Hybrid injection molding technology, which joins metal and plastic inside the mold to produce structural components that offer the best of both materials, has been around for more than a dozen years now. But Bayer Polymers, a pioneer in this technology, has now come up with a brand new kind of hybrid based on extrusion blow molding. This patent-pending process can combine rigid and flexible materials inside the mold, creating components such as seat frames with integrated air-bladder cushions.
"Think of it as an evolution of our injection molding hybrid technology," says Chris Cooper, senior process development engineer for Bayer and one of the inventors of the new process. Like the company's earlier blow-molding technology, the new hybrid technology starts with a rigid substrate placed inside the mold, usually robotically. This rigid inserted part would then be overmolded with a flexible plastic, which forms the bladder and other molded-in features.
And like the earlier hybrid technology, molded-in part features form a mechanical interlock between the insert and overmolded plastic. As Cooper describes it, the flexible plastic flows through holes in the rigid inserts during the molding process, forming "chamfered buttons" that join the insert and overmolded bladder. Though their exact size and geometry would depend on the application, the buttons would typically range from 0.25 to 0.75 inches across. In early testing of one button design, Bayer found that each offered about 43.5 lb of pull-through strength. By varying the number and spacing of the buttons, engineers could meet a variety of mechanical requirements, Cooper reports.
Aside from the fact that it's based on extrusion blow molding, the new hybrid also differs from the injection molding technology in another key respect. Whereas hybrid technology has traditionally relied only on metal stampings for the inserts, the blow-molded hybrids can use metal or rigid plastic inserts. In fact, Cooper believes injection-molded plastics—including glass-filled nylon, PC/PBT, or others with good structural properties—will be more common than metal in the seating and cushioning applications that the new technology targets.
Though it could also work with a variety of elastomers for the flexible material, thermoplastic urethane (TPU) grades will likely dominate. Gerry DiBattista, Bayer's market channel manager for TPU, and another one of the inventors, notes that TPU has a well-recognized combination of tear, puncture, chemical, thermal, and UV resistance. These make it well suited to all sorts of rugged seating applications. Consider, for example, the guy who plunks down in his tractor seat with a screwdriver sticking out of his back pocket. Seats on lawn-and-garden equipment, recreational vehicles, and personal watercraft can also benefit from the same TPU attributes, DiBattista says. And the blow-molding hybrid doesn't just lend itself to seating. "It could be used in any area needing cushioning," he adds.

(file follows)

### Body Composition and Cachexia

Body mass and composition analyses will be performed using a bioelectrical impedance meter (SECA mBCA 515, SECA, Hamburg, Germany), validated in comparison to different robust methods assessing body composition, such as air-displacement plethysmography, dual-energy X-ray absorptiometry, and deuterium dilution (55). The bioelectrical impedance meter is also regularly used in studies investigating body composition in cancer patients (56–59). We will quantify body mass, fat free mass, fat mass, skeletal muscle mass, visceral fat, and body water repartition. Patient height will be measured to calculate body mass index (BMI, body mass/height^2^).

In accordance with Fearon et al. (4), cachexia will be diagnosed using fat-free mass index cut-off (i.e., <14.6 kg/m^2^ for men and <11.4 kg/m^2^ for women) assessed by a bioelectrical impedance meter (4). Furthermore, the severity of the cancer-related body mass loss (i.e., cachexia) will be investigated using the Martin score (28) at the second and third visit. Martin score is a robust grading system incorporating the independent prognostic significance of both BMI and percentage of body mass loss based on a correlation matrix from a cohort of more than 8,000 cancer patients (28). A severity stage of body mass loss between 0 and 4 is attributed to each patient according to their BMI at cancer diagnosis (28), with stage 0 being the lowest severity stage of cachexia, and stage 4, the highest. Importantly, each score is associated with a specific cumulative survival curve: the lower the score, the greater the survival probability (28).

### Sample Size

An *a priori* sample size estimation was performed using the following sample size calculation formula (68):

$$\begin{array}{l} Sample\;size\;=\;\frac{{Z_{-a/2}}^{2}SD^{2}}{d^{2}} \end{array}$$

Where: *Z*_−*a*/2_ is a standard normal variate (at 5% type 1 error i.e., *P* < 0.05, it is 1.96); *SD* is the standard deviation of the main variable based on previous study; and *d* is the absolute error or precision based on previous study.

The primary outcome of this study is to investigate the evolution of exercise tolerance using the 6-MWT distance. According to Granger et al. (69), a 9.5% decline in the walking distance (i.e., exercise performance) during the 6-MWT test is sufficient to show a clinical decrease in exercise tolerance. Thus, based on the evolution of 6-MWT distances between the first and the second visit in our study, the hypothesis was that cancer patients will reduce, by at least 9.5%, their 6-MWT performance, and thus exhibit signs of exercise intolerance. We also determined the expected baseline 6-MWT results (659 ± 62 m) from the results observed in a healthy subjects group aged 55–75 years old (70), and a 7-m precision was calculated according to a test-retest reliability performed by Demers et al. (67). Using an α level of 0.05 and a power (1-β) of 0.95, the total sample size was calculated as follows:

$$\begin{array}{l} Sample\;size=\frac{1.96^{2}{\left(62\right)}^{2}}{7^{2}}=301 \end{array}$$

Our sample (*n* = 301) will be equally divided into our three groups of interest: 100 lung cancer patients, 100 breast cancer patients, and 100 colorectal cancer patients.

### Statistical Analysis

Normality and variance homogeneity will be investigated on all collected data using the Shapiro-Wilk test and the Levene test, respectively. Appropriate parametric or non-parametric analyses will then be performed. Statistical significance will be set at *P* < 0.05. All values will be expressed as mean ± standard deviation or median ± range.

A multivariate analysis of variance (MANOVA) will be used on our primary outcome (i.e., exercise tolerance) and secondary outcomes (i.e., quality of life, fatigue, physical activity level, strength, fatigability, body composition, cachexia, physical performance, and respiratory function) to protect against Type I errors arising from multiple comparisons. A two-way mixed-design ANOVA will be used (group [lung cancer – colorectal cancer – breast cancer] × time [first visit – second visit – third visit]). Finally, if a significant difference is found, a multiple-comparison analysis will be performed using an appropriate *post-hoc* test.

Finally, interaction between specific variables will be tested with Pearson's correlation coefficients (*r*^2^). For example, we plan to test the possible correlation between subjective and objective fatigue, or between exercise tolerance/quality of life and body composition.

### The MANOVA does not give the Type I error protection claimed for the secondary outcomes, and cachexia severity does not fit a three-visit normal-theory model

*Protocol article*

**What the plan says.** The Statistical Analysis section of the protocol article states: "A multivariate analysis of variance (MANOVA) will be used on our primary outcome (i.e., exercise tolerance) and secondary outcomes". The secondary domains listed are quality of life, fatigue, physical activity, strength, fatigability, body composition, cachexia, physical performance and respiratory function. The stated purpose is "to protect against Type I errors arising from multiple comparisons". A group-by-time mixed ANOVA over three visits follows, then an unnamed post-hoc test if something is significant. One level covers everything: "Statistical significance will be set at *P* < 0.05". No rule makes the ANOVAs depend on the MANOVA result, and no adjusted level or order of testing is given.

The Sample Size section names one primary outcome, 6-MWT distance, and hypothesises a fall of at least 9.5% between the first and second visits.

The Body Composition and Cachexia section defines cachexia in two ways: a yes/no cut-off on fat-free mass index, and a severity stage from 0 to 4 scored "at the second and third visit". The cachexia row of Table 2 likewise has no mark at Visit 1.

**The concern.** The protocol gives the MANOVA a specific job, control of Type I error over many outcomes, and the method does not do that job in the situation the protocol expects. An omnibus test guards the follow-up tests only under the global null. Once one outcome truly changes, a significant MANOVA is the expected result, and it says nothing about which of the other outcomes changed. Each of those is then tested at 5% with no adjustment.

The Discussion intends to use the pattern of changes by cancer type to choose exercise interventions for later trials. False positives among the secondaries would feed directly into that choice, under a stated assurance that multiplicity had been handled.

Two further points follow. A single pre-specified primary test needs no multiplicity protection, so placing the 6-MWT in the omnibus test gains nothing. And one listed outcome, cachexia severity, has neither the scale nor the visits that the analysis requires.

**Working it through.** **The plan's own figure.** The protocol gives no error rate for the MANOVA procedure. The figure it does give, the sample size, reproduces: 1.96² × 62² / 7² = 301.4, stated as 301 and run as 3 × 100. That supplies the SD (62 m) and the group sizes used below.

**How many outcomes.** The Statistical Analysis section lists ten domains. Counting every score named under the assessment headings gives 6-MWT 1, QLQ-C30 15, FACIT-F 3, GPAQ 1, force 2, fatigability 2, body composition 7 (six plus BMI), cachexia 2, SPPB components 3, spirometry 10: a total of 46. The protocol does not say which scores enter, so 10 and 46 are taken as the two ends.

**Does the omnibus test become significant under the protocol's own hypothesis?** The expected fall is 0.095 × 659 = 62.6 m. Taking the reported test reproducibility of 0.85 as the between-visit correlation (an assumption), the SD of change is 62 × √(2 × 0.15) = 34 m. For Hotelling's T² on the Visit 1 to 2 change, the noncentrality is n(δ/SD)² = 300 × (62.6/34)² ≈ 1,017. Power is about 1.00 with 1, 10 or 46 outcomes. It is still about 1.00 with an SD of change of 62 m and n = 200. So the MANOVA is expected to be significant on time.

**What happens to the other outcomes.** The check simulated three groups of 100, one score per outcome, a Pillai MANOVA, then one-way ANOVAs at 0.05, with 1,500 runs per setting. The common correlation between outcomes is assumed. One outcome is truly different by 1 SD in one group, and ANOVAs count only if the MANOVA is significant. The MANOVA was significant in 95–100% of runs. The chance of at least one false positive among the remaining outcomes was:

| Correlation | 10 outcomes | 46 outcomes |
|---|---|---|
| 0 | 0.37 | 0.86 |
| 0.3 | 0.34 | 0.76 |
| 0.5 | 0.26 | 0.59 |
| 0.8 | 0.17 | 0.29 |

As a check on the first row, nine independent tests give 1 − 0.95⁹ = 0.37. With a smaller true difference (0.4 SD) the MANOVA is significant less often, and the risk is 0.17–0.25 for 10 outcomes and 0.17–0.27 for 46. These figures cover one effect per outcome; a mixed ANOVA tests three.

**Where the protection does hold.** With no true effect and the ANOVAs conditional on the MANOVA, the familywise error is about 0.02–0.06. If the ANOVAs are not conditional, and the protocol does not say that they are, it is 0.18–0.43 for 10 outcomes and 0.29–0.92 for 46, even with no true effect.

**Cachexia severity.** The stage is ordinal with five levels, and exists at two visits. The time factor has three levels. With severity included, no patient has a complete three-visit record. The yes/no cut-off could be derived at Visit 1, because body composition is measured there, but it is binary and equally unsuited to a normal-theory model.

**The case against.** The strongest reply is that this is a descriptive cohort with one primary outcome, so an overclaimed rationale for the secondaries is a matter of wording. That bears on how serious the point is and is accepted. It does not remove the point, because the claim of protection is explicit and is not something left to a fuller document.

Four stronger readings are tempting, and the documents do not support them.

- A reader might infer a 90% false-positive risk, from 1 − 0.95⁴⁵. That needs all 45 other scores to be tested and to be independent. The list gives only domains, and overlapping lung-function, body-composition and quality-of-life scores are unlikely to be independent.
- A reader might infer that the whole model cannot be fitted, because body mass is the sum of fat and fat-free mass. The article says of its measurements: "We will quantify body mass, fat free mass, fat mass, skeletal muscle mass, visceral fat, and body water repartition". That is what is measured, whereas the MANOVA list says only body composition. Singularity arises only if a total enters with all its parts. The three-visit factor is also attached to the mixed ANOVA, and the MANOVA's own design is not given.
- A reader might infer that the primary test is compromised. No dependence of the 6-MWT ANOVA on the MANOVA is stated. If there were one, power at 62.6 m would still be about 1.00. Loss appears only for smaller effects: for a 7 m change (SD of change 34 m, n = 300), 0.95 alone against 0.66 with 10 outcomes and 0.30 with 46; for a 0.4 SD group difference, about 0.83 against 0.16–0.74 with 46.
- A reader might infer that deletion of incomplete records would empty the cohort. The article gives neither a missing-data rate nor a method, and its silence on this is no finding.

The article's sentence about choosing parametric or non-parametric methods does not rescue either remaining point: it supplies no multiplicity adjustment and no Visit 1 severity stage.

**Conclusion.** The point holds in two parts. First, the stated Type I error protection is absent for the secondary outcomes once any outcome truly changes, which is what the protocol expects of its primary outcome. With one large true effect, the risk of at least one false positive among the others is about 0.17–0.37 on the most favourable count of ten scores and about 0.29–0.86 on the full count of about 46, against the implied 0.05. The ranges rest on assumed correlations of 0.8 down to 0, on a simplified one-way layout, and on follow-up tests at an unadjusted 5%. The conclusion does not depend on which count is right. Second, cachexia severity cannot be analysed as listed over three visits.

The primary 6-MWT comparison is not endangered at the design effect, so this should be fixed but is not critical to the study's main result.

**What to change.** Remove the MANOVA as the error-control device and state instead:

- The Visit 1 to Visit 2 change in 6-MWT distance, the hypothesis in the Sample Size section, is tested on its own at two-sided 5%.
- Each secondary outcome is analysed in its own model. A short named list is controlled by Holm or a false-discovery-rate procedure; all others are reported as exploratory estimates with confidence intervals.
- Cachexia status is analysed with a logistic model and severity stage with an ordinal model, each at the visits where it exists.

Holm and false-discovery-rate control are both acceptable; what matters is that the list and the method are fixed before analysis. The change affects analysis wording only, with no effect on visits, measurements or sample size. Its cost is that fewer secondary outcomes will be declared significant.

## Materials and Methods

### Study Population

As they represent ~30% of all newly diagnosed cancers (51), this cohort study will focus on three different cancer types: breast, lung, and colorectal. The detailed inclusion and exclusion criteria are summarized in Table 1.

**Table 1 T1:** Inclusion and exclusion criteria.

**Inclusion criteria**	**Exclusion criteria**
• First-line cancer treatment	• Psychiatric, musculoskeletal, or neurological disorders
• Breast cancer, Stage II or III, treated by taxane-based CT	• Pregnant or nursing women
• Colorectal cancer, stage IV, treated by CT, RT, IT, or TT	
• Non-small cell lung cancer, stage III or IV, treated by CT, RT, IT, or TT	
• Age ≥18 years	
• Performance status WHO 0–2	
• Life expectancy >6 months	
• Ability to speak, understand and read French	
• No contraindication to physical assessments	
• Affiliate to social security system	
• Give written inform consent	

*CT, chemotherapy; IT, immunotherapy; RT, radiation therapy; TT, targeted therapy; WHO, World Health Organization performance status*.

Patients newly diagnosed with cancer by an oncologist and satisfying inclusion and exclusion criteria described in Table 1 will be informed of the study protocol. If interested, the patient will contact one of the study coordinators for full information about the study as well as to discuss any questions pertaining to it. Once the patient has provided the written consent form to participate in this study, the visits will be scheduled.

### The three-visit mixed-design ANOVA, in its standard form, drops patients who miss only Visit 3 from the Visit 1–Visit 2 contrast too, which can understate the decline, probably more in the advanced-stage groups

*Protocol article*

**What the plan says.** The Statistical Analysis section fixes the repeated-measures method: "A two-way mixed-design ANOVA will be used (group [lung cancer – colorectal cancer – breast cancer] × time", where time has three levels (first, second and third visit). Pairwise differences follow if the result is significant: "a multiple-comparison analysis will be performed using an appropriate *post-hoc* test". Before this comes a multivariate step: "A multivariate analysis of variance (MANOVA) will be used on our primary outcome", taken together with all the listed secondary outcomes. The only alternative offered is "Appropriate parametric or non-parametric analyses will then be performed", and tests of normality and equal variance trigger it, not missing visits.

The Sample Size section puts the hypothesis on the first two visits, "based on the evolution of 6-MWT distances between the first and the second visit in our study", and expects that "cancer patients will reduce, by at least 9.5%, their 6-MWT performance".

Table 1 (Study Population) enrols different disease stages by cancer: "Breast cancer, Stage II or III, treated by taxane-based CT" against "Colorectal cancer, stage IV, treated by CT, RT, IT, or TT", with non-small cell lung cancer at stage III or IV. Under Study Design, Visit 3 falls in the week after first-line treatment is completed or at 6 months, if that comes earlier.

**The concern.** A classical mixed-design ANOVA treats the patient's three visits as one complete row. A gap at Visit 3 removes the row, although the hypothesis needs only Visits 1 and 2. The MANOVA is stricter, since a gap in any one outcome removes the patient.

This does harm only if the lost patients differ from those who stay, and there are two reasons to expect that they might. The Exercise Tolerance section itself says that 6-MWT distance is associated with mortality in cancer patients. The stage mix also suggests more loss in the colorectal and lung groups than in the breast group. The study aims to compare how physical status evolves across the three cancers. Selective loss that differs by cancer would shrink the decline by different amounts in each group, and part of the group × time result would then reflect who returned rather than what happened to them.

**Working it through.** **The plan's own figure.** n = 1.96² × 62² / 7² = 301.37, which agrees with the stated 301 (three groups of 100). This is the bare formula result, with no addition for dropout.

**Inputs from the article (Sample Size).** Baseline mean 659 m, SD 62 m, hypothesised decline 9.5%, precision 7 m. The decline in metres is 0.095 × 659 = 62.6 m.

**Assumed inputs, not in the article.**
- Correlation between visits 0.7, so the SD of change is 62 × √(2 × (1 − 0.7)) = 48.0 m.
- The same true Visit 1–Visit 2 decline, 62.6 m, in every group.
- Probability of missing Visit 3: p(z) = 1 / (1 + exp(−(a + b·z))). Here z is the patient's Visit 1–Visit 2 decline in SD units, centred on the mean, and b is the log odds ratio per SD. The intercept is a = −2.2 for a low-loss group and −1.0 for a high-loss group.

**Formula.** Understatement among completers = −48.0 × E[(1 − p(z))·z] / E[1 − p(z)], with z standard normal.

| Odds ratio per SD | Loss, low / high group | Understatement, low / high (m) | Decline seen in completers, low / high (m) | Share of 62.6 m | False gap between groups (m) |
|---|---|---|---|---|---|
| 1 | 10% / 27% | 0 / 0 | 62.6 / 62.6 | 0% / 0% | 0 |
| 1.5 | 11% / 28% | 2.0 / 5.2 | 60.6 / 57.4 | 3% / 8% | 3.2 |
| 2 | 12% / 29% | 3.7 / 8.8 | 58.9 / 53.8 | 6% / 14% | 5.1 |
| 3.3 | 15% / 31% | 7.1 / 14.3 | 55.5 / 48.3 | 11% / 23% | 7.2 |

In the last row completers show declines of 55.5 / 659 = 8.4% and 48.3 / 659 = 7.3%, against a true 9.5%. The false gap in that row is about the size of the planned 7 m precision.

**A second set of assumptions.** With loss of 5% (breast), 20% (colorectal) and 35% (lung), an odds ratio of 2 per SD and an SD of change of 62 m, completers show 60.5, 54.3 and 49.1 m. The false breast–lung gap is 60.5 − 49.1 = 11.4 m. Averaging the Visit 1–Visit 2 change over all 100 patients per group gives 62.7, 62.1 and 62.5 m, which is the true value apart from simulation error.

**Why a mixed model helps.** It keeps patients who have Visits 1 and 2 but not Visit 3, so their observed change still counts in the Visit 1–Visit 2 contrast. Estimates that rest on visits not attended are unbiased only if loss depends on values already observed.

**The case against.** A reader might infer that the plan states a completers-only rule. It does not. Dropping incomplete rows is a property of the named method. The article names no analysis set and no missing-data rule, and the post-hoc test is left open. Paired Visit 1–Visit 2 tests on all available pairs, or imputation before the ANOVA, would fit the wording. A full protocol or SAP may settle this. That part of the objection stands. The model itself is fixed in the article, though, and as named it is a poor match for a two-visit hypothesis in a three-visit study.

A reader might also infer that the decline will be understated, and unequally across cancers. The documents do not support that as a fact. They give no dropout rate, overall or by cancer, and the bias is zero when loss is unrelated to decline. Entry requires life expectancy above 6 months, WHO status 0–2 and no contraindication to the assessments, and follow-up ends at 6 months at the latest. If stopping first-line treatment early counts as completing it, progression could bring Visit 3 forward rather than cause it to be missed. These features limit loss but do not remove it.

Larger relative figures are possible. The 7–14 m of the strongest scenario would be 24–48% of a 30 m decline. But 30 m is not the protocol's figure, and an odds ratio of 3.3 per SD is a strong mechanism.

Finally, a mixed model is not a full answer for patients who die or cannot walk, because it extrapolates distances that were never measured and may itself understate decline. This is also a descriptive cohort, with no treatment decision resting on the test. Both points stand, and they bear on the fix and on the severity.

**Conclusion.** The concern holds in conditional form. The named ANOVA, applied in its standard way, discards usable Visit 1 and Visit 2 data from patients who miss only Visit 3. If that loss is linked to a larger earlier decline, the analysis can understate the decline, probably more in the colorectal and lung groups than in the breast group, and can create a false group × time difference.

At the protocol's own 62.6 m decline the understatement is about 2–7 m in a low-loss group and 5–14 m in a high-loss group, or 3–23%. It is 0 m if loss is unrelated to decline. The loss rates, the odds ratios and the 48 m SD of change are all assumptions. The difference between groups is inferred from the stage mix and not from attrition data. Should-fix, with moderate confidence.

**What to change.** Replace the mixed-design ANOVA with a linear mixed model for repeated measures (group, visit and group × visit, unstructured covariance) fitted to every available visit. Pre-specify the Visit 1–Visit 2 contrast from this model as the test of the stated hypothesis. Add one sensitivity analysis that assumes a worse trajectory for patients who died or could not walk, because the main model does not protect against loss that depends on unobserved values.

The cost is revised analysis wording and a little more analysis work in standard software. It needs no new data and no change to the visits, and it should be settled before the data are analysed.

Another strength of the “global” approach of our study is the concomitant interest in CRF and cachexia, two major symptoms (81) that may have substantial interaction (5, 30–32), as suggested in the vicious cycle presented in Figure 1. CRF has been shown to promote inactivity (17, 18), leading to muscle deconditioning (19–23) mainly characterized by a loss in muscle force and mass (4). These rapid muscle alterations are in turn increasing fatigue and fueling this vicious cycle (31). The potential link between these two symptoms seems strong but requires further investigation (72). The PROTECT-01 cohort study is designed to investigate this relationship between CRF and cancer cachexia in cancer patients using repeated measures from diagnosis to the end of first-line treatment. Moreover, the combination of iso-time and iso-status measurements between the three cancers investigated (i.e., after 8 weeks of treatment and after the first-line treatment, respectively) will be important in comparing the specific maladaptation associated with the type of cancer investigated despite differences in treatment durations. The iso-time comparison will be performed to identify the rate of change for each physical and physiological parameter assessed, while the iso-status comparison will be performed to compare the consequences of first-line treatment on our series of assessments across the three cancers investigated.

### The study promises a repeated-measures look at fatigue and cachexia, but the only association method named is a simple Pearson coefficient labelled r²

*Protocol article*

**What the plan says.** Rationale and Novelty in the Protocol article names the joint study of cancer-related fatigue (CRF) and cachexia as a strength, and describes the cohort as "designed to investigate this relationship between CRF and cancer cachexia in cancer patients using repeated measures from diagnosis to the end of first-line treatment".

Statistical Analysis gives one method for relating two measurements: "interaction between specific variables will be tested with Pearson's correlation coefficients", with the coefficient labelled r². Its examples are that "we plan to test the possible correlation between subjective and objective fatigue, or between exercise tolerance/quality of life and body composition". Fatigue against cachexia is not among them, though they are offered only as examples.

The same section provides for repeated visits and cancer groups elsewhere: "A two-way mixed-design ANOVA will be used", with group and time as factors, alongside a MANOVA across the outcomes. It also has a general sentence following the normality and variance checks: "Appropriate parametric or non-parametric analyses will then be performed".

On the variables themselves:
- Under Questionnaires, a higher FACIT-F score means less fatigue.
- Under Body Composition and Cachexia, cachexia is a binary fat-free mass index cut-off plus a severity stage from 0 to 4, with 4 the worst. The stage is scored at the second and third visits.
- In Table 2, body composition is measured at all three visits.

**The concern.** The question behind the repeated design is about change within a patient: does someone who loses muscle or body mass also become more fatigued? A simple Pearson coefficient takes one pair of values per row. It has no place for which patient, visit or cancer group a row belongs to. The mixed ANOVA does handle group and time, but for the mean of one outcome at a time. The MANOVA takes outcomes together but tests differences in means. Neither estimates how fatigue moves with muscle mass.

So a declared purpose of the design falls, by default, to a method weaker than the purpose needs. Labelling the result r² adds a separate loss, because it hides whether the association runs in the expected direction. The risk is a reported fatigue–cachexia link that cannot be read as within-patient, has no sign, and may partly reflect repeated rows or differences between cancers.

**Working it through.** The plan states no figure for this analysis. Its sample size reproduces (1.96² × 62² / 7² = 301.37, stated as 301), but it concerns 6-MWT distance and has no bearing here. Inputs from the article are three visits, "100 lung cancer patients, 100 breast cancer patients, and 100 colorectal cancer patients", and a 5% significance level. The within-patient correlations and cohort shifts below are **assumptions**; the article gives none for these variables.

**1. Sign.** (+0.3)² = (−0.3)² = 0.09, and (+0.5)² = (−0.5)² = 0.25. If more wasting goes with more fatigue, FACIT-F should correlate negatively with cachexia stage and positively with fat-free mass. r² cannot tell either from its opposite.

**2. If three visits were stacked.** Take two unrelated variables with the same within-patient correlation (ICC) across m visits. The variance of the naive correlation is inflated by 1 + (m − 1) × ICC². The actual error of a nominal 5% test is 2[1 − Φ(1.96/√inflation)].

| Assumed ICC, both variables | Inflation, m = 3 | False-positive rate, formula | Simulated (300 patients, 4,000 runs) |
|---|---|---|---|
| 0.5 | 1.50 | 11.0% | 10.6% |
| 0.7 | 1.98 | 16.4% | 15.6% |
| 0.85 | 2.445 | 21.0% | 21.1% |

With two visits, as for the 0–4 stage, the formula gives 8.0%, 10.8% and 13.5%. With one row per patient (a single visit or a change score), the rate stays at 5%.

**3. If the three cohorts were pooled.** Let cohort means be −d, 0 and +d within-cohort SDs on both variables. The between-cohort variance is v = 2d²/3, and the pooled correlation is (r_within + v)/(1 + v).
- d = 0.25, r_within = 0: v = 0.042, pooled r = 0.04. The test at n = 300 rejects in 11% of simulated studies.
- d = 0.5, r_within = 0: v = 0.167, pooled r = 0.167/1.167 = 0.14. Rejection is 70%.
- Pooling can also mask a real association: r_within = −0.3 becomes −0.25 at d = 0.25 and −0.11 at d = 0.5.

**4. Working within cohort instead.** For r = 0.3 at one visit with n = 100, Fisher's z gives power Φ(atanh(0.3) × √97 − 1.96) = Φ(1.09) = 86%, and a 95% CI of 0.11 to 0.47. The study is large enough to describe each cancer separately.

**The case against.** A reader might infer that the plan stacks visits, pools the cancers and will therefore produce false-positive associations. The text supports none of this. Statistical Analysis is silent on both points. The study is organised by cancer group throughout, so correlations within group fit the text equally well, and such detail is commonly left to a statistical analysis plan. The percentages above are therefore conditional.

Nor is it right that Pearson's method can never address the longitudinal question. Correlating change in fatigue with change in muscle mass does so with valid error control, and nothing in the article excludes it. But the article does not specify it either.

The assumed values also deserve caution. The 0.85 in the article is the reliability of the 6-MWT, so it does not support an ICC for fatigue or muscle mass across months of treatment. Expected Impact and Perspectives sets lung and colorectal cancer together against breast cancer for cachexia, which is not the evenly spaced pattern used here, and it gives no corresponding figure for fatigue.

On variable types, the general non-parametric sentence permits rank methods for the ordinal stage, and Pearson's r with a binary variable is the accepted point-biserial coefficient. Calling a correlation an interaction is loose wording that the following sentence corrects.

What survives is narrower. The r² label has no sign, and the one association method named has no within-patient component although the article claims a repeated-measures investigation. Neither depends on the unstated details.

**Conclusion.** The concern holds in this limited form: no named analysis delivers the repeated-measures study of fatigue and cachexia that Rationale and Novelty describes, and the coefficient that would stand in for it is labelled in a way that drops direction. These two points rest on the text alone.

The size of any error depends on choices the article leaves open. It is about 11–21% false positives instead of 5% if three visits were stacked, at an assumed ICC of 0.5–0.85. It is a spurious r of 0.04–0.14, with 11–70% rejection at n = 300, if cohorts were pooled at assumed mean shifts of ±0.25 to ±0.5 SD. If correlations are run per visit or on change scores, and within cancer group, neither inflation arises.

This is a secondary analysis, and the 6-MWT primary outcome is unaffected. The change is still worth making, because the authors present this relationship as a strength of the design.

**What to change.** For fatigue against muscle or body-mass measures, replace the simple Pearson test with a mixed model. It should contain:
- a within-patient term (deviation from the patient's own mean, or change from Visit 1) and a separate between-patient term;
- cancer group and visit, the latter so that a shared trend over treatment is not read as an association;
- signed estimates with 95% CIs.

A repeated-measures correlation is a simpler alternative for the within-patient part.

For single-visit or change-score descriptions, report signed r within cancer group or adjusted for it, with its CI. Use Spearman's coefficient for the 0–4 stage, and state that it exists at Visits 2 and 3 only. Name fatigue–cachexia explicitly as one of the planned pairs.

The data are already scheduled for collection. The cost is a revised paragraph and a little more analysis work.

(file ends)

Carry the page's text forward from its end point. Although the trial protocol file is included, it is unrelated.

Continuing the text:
In terms of size, the blow-molding hybrid can tackle some pretty big parts. Bayer has tried it with components measuring as much as 6 ft long and about 2.5 ft in diameter. And DiBattista believes that even larger parts could be possible. The only limitations he cites relate to the size of the molding machine and to TPU's possible melt strength limitations in truly gargantuan parisons, the extruded precursors to blow-molded parts.
Have a seat: This seating concept shows
the integration of a flexible TPU cushioning bladder (lighter color) with
a rigid thermoplastic substrate(black). A cross section of a blow-molded
hybrid part shows how the molded-in-buttons lock together the flexible TPU
bladder with the rigid substrate.
Capable of running on standard blow-molding machines and requiring mostly conventional processing expertise, the blow-molding hybrid promises several important advantages. The most important has to do with cost avoidance. Traditional seating or cushioning components need some assembly—such as attaching frame to a foam cushion and adding a covering. The hybrid process turns out an integrated frame and bladder without the need for foam or a covering. "The bladder and seating surface can be one and the same," DiBattista says, though he adds that the method can incorporate fabric coverings if the application requires them. "We can add fabrics right in the mold," he says. Bayer has also experimented with foam-filled bladders as an alternative to air.
Other components can be assembled inside the mold as well. The process can mold in nozzles for inflating the bladder, to take one example. And the inserts can be molded with built-in attachment points, such as boltholes.
The process could also enhance design flexibility. In one study, for instance, Bayer engineers came up with hybrid parts that use a living hinge—a molded-in hinge made from the TPU itself—to join a seat bottom insert to a seatback insert. The same approach could work with a storage console, using the TPU to form both a cushioned air bladder for the top of the console and a living hinge to join the top to the rigid box underneath.